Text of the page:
Apple growers, you should pay attention to soybean rust, too

SALEM, Ohio – Soybean growers aren’t the only ones who need to keep their eyes on Asian soybean rust.
Apple producers should pay attention, too.
Although the rust won’t attack apples, a fungicide used to protect soybeans will destroy the fruit.
The fungicide, azoxystrobin, will hurt Macintosh and Macintosh-derived apples by burning the leaves and hurting the fruit’s finish, said Mike Ellis, Ohio State fruit pathologist.
“It’s just azoxystrobin and just certain types of apples,” Ellis said. “But if you get these together, it can cause quite a bit of damage.”
Concerns. The concern is if a soybean field is near an apple orchard and the soybean grower is spraying the damaging fungicide. Drift could then damage the apples, Ellis said.
Another concern, though, is if azoxystrobin was in a spray tank that will later be used for apples. Even if it’s been cleaned thoroughly, there will still be enough residue to cause a problem in apples, Ellis said.
This is how the problem was first detected in the mid-1990s, he said. Azoxystrobin is often used on grapes and strawberries as a fungicide and producers then used the same tank for apples.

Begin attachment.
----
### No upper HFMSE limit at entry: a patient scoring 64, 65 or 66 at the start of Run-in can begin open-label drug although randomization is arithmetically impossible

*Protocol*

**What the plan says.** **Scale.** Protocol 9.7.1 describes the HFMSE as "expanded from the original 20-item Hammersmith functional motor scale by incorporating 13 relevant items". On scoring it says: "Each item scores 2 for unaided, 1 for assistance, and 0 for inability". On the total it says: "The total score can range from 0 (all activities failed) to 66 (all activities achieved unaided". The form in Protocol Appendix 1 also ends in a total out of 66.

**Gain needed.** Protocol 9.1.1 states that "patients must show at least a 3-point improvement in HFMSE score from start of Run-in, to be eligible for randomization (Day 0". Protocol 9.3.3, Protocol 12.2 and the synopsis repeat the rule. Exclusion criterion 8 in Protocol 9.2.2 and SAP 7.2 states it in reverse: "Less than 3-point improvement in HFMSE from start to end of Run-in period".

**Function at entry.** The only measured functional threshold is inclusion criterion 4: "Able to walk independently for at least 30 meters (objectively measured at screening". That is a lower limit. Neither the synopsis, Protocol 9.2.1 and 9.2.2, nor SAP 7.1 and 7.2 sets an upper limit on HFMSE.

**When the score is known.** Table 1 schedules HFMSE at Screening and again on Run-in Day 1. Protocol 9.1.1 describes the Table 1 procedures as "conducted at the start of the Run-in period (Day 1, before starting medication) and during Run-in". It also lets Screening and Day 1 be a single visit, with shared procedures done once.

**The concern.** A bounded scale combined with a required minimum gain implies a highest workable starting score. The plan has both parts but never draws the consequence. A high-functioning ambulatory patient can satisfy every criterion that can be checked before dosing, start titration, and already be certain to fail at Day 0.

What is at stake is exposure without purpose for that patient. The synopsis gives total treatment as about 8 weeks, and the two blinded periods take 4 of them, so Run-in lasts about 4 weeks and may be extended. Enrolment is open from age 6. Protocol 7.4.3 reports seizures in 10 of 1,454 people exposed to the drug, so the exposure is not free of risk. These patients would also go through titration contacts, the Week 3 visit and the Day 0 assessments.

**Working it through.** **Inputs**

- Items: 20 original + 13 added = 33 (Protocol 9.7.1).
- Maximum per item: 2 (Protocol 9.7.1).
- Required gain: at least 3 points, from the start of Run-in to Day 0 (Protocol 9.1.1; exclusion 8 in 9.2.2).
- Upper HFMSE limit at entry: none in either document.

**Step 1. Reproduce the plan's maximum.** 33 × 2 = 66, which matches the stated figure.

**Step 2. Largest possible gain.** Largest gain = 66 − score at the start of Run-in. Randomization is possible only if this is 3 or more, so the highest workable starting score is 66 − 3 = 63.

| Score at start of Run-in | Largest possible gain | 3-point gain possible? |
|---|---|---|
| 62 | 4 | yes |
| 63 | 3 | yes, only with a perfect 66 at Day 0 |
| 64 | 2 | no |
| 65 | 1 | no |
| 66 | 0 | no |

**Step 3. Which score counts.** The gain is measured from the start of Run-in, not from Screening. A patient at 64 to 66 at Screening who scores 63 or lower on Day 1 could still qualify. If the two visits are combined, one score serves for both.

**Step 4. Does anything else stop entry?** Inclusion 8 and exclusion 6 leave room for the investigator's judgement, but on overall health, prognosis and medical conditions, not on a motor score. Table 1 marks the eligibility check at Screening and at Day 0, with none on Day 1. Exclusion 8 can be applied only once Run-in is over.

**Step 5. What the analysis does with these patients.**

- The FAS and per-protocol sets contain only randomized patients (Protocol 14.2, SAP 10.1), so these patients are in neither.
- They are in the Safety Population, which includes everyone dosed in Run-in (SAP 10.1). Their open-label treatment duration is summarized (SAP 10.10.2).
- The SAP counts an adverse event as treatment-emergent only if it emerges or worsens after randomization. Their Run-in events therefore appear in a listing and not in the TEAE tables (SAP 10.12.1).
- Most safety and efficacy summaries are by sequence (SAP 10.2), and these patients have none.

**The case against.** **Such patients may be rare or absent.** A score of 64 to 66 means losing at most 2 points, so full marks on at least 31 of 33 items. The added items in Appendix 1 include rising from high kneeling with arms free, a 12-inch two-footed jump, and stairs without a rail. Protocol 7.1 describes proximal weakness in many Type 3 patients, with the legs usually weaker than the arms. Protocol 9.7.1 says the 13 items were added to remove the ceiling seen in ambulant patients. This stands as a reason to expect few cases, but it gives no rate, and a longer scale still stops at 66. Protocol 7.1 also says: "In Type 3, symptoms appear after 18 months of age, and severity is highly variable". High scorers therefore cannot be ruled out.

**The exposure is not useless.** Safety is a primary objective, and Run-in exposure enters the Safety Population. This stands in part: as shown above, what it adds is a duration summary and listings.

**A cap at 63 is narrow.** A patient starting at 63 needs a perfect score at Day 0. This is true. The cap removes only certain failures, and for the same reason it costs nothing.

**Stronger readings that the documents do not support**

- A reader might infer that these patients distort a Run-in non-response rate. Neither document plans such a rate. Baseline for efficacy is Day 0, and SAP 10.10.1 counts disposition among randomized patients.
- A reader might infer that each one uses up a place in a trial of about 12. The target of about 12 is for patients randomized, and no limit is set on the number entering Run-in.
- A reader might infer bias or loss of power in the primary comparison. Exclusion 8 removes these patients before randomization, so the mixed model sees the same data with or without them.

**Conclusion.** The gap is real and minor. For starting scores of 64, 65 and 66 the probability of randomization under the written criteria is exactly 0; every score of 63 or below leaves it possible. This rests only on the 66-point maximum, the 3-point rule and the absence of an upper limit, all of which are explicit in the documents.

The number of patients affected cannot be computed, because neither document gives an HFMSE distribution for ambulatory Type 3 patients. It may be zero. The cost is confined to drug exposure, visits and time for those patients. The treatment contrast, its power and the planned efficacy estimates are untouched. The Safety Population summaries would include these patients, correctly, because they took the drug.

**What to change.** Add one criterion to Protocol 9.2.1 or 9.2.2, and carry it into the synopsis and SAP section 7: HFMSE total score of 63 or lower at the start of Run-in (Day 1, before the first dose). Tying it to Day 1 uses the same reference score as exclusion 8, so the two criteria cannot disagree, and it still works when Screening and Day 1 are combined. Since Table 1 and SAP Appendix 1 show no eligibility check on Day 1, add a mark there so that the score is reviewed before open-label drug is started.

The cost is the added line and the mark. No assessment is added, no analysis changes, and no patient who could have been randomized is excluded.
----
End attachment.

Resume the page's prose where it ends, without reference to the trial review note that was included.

Since the problem has been found, however, most growers are aware of it and check labels to see if azoxystrobin is an active ingredient, he said.
The fungicide is labeled as Abound or Quadris and can be under the trade names Amistar, Bankit, Dynasty, Ortiva or Priori, said Erik Draper, horticulture educator with Geauga County Extension.
Wait and see. Although both Ellis and Draper say the fungicide is devastating to apples, they add it’s unlikely it will be a major concern this year.
First of all, not many soybean fields are bordered by apple orchards, Draper said.
In addition, the farthest north soybean rust has been found so far this year is Georgia.
Last fall it was found in nine Southern states, which was the first time it hit the U.S. mainland.
Experts predict it could cause 50 percent yield losses in the southern U.S. and more than a 10 percent loss in states farther north, like Ohio.
Previous damage estimates in South America have been as high as 80 percent.
(Reporter Kristy Hebert welcomes feedback by phone at 800-837-3419, ext. 23 or by e-mail at


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